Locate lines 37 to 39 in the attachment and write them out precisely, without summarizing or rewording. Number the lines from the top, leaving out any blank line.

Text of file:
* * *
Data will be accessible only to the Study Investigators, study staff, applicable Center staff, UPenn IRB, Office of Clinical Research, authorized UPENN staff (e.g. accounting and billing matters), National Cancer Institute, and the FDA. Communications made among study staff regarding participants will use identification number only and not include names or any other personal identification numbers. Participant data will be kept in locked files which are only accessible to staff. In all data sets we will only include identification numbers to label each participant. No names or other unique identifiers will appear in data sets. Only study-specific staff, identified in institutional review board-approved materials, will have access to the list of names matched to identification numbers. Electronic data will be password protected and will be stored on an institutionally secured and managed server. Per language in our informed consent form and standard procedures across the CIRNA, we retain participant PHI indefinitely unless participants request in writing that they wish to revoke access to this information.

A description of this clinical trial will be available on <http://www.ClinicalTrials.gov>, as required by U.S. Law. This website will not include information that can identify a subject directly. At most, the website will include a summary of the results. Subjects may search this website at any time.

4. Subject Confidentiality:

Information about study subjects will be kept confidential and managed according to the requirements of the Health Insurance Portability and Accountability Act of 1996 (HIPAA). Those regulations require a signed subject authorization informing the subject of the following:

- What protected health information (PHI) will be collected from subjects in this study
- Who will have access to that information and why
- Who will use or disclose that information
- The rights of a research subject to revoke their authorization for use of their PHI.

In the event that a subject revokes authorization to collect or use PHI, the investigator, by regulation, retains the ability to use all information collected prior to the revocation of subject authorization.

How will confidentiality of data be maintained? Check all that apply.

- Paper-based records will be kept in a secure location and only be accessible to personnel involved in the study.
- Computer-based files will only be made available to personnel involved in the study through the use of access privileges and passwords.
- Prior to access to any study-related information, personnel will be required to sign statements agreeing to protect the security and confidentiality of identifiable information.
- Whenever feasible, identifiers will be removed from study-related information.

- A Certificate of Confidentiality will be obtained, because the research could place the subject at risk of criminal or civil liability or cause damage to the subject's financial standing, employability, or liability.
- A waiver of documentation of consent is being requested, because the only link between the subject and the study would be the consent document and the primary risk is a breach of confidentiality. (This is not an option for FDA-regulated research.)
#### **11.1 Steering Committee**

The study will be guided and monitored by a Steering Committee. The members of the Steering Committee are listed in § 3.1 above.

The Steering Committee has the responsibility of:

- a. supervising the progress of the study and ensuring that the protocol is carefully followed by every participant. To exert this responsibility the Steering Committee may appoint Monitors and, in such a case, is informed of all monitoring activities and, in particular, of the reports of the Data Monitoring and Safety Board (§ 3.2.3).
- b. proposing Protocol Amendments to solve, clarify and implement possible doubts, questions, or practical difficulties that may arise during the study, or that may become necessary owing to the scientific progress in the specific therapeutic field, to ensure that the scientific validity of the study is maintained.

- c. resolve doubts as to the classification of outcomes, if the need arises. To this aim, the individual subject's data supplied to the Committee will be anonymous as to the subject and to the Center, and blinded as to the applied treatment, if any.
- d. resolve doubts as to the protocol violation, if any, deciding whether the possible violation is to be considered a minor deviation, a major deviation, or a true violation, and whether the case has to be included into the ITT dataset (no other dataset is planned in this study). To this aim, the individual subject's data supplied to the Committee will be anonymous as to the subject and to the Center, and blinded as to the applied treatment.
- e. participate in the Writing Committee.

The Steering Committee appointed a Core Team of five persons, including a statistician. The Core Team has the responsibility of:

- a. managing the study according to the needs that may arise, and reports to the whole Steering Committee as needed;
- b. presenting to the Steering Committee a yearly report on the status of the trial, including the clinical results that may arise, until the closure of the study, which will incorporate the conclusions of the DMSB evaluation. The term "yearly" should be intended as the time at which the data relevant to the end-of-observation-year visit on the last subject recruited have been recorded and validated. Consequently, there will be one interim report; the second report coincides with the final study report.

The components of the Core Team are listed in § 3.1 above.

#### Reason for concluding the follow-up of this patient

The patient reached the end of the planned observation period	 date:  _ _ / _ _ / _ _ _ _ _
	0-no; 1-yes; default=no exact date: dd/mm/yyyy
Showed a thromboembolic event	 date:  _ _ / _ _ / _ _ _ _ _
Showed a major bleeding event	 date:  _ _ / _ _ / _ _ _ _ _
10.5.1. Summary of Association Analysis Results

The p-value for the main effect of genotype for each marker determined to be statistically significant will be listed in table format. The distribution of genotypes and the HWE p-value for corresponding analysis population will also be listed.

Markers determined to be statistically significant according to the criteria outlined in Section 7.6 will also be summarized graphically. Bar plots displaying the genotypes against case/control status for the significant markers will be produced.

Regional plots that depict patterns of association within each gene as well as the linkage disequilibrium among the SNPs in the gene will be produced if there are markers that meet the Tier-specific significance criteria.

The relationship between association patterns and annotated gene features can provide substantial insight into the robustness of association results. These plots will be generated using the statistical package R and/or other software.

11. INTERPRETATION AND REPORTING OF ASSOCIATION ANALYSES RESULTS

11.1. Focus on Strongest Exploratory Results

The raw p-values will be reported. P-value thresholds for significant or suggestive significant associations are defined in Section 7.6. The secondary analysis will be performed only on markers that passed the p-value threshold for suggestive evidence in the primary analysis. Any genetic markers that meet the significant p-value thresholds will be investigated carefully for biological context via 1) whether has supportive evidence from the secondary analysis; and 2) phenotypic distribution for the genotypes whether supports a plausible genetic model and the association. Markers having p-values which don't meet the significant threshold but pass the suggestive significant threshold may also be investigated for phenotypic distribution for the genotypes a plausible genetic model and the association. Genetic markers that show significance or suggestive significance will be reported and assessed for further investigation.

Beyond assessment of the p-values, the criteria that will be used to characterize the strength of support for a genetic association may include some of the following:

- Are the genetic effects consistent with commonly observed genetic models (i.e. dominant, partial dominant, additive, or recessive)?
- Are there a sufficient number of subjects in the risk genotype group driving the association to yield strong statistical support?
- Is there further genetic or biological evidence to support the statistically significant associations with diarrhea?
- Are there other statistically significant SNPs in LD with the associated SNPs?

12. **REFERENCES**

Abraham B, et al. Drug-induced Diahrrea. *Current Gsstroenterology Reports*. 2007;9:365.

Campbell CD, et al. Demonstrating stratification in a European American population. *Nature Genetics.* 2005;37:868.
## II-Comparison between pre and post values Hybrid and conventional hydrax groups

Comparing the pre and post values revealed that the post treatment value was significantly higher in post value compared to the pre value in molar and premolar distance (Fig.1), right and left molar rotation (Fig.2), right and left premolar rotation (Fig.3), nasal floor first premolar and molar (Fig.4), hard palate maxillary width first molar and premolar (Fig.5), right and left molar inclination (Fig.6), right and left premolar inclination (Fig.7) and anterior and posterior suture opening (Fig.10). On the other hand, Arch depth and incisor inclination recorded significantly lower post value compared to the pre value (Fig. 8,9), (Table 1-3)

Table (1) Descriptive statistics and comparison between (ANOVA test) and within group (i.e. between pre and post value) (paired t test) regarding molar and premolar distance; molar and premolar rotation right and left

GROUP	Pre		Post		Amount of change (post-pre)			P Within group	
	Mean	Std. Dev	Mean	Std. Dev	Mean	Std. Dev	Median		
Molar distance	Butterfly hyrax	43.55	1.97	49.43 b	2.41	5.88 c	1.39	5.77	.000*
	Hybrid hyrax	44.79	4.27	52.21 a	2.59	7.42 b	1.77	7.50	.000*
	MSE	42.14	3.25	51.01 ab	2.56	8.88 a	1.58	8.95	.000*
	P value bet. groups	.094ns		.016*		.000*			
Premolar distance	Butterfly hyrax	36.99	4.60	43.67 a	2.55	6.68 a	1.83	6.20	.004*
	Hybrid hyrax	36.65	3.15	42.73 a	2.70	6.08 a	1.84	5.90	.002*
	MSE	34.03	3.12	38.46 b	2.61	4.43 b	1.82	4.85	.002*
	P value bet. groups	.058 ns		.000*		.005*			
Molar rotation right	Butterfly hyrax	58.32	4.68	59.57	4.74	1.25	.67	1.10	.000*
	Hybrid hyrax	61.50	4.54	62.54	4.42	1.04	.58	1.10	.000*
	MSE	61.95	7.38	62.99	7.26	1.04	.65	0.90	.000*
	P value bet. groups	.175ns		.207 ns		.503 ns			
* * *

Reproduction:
Regional plots that depict patterns of association within each gene as well as the linkage disequilibrium among the SNPs in the gene will be produced if there are markers that meet the Tier-specific significance criteria.

The relationship between association patterns and annotated gene features can provide substantial insight into the robustness of association results. These plots will be generated using the statistical package R and/or other software.

11. INTERPRETATION AND REPORTING OF ASSOCIATION ANALYSES RESULTS